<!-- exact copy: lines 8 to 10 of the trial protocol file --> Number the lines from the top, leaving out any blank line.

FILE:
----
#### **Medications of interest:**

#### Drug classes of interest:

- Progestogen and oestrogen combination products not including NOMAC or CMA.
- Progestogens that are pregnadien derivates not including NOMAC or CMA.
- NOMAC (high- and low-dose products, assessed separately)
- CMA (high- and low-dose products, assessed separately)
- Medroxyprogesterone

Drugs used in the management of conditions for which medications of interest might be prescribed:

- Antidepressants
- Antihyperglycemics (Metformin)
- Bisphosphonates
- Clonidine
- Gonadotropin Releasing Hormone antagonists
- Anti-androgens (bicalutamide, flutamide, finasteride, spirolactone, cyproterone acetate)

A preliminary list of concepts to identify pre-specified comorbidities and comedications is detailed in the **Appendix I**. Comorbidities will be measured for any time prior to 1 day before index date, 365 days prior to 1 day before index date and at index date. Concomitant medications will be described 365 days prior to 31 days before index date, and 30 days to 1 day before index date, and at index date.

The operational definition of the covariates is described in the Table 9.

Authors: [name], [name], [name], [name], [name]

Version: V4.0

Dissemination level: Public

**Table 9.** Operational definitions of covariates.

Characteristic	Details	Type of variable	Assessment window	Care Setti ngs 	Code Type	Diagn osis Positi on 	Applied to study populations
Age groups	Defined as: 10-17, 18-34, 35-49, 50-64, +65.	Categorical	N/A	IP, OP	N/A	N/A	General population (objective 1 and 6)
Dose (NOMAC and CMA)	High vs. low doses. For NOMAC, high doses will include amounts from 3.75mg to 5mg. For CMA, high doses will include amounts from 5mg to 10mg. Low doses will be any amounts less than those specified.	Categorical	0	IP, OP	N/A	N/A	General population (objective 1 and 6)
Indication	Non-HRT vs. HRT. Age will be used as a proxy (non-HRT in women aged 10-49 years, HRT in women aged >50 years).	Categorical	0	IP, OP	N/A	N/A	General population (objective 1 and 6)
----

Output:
Drugs used in the management of conditions for which medications of interest might be prescribed:

- Antidepressants
- Antihyperglycemics (Metformin)